Charles will not wear the crown soon. It can wait up to several months for the official coronation

  • Tradition requires that the first public proclamation of the new monarch be read in the open air in the area of ​​St. James in the presence of the Duke of Norfolk and two sovereign non-commissioned officers
  • The coronation of Charles will require detailed planning, undertaken by the Count Marshal, and is therefore unlikely to take place any time soon.
  • Queen Elizabeth’s coronation, to which heads of state from all over the world came, took place 16 months after her accession to the throne
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Official proclamation, that is, the announcement that Charles became king will take place as soon as possible. At the session of the accession council in the Palace of St. James, reports the British daily.

The members of the royal council, which advises the monarch on state matters, will be summoned to the meeting. Traditionally invited include members of the House of Lords, the mayor, councilors and other leading citizens of the City of London, as well as London High Commissioners from the Commonwealth of Nations.

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Tradition also requires that the first public proclamation of the new monarch be read in the open air on the premises of St. James in the presence of the Duke of Norfolk and two sovereign non-commissioned officers.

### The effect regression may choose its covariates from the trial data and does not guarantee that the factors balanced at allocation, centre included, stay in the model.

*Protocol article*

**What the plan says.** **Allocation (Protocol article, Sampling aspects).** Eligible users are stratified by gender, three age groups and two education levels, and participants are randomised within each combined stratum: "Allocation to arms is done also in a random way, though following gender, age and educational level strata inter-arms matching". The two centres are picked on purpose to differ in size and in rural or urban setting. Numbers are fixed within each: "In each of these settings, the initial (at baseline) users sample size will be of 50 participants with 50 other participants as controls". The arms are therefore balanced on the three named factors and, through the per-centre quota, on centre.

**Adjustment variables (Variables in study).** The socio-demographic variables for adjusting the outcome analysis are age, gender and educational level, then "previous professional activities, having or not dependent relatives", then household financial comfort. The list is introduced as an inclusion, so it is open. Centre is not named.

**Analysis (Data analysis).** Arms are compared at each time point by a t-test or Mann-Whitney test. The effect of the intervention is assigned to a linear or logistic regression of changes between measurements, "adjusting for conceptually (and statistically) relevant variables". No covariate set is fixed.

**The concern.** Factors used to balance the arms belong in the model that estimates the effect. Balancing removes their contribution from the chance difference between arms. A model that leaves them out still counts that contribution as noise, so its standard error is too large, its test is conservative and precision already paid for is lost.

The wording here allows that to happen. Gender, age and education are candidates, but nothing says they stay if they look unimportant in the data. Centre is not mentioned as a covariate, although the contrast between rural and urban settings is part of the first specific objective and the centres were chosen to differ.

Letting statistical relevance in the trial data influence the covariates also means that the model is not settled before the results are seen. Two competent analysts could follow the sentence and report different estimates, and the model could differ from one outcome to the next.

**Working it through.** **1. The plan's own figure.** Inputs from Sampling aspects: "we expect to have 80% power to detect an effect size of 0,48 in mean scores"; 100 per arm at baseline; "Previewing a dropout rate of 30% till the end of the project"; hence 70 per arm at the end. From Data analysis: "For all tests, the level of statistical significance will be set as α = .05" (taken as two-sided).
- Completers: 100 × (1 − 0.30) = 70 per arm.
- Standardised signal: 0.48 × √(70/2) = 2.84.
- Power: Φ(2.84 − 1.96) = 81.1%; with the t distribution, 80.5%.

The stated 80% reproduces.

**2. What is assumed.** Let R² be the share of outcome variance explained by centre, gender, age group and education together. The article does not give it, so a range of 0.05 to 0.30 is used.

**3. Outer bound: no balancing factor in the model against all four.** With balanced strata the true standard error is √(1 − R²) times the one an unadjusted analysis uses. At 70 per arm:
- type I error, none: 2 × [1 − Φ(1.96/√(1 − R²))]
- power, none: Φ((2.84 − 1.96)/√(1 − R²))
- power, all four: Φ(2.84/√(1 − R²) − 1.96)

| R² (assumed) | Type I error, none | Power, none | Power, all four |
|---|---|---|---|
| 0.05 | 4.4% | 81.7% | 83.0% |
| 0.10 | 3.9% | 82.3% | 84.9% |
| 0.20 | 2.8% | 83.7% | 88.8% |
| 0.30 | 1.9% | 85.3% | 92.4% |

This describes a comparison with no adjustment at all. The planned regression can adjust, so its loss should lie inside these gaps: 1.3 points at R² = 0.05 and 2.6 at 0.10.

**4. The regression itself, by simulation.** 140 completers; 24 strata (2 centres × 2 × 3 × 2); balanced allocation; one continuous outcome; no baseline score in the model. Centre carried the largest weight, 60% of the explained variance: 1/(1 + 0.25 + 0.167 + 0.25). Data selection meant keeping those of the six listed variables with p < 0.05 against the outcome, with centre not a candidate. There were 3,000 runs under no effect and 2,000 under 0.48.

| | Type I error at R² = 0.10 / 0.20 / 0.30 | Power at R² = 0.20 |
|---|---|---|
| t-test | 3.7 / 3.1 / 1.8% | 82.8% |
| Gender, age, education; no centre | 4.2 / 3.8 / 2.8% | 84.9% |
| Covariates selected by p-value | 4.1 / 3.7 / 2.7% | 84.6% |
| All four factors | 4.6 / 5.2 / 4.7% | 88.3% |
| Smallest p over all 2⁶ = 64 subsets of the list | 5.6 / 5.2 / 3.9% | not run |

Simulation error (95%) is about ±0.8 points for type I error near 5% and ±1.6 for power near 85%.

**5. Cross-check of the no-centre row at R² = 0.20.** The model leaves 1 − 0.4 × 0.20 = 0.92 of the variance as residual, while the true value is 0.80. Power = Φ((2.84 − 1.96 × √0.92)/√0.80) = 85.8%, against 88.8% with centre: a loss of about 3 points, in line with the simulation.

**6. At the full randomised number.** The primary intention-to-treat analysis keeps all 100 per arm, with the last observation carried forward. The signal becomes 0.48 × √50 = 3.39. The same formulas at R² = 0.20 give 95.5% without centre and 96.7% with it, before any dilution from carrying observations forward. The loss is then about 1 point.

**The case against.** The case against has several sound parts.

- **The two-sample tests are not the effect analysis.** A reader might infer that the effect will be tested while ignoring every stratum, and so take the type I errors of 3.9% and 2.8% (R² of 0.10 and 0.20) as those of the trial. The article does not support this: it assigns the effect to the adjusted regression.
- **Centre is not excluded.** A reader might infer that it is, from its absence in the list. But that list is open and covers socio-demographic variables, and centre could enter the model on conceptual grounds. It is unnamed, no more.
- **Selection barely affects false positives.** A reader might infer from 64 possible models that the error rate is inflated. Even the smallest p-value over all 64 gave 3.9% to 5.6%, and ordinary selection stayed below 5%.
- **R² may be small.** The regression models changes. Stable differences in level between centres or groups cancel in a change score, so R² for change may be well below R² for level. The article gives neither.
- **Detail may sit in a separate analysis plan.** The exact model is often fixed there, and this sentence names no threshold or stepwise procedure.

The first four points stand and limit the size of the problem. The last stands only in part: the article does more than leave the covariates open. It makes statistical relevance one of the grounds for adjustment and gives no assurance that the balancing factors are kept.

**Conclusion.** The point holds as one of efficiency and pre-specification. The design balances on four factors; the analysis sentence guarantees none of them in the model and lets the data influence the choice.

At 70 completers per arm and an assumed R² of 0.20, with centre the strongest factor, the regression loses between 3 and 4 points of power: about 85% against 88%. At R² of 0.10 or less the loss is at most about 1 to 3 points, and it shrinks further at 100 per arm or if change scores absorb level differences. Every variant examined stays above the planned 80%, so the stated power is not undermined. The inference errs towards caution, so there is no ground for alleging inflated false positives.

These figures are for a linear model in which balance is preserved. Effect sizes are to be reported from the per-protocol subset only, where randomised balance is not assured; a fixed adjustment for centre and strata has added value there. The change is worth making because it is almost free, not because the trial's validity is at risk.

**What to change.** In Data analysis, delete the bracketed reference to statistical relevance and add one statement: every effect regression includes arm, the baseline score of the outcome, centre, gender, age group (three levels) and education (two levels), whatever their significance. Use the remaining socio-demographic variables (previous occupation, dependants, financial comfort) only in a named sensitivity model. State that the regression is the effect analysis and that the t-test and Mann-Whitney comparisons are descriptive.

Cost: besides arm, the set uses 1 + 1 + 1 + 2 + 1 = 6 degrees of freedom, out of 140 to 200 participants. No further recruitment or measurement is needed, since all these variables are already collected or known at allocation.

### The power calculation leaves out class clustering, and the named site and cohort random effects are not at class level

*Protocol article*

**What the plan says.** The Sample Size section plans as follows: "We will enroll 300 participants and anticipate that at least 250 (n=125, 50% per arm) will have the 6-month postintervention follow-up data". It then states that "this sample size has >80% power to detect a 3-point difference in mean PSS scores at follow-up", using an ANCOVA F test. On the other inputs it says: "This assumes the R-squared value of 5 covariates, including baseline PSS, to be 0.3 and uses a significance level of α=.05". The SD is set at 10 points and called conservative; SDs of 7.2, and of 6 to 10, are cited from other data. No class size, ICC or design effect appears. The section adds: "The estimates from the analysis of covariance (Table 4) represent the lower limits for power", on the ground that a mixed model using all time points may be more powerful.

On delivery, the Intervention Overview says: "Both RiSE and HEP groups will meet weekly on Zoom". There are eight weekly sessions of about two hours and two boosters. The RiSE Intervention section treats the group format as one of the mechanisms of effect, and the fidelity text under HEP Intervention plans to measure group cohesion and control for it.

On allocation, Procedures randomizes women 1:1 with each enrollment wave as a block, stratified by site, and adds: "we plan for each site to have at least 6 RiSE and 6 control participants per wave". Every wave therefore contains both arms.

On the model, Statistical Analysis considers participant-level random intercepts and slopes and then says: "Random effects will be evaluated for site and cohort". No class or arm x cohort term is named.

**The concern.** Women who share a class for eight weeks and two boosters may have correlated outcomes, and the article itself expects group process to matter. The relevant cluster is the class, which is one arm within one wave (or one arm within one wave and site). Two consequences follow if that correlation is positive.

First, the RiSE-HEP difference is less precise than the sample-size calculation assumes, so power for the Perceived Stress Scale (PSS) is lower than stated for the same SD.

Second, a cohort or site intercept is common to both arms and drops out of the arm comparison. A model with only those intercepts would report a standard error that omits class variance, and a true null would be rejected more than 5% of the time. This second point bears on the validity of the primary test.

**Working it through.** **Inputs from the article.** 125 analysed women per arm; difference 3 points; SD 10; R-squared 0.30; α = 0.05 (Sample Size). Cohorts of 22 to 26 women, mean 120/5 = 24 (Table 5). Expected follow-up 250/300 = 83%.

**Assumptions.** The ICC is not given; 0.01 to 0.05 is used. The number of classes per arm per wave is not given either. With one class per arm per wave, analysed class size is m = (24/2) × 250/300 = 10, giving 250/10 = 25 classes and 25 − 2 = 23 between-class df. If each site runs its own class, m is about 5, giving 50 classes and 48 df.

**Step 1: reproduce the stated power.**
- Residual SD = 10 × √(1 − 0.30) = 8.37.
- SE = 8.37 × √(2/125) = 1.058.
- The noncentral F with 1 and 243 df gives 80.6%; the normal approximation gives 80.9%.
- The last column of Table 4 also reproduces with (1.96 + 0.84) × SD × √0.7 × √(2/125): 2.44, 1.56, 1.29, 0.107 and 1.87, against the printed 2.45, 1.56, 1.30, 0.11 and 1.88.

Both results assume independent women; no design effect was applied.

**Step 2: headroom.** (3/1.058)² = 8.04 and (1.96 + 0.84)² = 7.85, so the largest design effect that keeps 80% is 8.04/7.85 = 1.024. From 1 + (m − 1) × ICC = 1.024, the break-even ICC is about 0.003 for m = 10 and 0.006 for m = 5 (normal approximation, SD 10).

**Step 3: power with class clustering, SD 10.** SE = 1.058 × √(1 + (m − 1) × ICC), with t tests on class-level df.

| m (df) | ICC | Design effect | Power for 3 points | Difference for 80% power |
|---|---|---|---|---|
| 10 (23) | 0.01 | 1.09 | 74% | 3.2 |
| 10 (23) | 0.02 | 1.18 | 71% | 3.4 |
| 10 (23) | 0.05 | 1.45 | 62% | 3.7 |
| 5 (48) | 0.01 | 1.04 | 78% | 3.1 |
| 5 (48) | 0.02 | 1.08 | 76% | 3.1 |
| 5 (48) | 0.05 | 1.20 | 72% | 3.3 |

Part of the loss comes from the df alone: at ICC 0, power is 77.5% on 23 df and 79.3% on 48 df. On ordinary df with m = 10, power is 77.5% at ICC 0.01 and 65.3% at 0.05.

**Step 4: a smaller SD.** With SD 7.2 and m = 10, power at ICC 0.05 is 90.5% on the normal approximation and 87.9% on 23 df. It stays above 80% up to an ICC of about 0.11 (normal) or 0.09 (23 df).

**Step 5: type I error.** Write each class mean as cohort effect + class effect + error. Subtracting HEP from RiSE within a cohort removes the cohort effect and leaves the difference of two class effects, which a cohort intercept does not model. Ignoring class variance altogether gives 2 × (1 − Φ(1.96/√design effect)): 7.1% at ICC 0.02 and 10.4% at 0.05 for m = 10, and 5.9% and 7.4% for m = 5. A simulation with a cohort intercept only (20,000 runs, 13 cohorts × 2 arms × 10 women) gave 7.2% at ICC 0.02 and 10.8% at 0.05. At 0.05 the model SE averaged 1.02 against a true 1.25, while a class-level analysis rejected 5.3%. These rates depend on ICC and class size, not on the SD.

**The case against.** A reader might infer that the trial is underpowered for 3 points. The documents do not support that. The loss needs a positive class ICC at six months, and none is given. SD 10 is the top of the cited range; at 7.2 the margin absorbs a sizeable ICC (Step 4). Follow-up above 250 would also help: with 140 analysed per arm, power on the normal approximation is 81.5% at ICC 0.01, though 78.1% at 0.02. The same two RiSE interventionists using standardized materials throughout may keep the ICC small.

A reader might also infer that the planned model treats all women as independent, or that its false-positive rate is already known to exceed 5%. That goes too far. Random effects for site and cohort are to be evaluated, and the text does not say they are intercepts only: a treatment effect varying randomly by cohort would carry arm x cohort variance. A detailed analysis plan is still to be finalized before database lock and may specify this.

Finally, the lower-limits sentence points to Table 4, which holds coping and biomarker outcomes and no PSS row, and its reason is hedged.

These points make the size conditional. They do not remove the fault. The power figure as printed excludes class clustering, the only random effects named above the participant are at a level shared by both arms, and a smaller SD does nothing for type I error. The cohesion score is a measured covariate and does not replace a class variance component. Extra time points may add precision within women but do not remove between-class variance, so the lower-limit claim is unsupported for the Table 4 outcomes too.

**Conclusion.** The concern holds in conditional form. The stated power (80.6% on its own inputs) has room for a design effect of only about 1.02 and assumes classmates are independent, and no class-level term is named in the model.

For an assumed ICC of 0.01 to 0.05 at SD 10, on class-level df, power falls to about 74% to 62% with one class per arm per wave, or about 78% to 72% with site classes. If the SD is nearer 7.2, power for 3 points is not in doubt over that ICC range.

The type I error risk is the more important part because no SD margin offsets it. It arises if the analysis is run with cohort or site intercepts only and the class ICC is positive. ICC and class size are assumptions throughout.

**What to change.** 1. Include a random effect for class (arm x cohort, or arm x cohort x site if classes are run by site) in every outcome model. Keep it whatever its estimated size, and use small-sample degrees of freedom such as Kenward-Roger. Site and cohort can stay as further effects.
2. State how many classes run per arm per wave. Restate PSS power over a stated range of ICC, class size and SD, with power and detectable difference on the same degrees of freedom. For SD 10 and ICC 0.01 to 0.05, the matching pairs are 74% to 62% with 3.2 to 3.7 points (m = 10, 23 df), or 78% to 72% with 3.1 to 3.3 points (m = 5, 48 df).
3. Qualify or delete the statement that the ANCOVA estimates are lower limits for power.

After the proclamation, Charles will read the declaration and swear an oath to preserve the Church of Scotland. He must also take an oath relating to the Church of England: an accession declaration to maintain the established Protestant succession, which is usually done at the next opening of parliament after the succession.

Similar ceremonies will be performed in Edinburgh, by the king of arms, Lord Lyon, and in Windsor and York, where traditionally the mayor drinks for the health of the new sovereign from the golden cup.

Traditionally, also at the Palace of St. Jakub, a retinue of accession carriages will be formed with a captain’s escort of cavalry. It will pass through the streets of the capital, surrounded by troops, to three other places of royal proclamation: the statue of Charles I in a place once thought to be the center of London, Chancery Lane and the Royal Exchange.

At Temple Bar, the entrance to the City, the Lord Mayor and his officials will wait for the procession.

Details have yet to be made public, but the traditional ceremony here is that the Count Marshal’s cavalcade approaches, and then a gun drover, escorted by two trumpeters, rides forward and stops at a red rope. After replacing the trumpets, the city marshal rushes forward and challenges him with the words: “Who’s coming there?”.

On the part of the king’s retinue, the answer is then: “Officers are defending His Majesty, who demand to enter the city to proclaim His Majesty King Charles III”, if that is the name Charles chooses as king.

The order of the council is read aloud, then the mayor declares: “Let the cavalcade in”. The royal retinue enters the city and the proclamation is read in two places in the city, with the mayor raising his three-armed hat to summon “three cheers to the king” while cannonballs are fired from Hyde Park and the Tower of London.

The Coronation of Charles it will require detailed planning undertaken by the Count Marshal and is therefore unlikely to take place any time soon. His mother’s coronation, to which heads of state from all over the world came, took place 16 months after her accession to the throne.

Source: “The Guardian”

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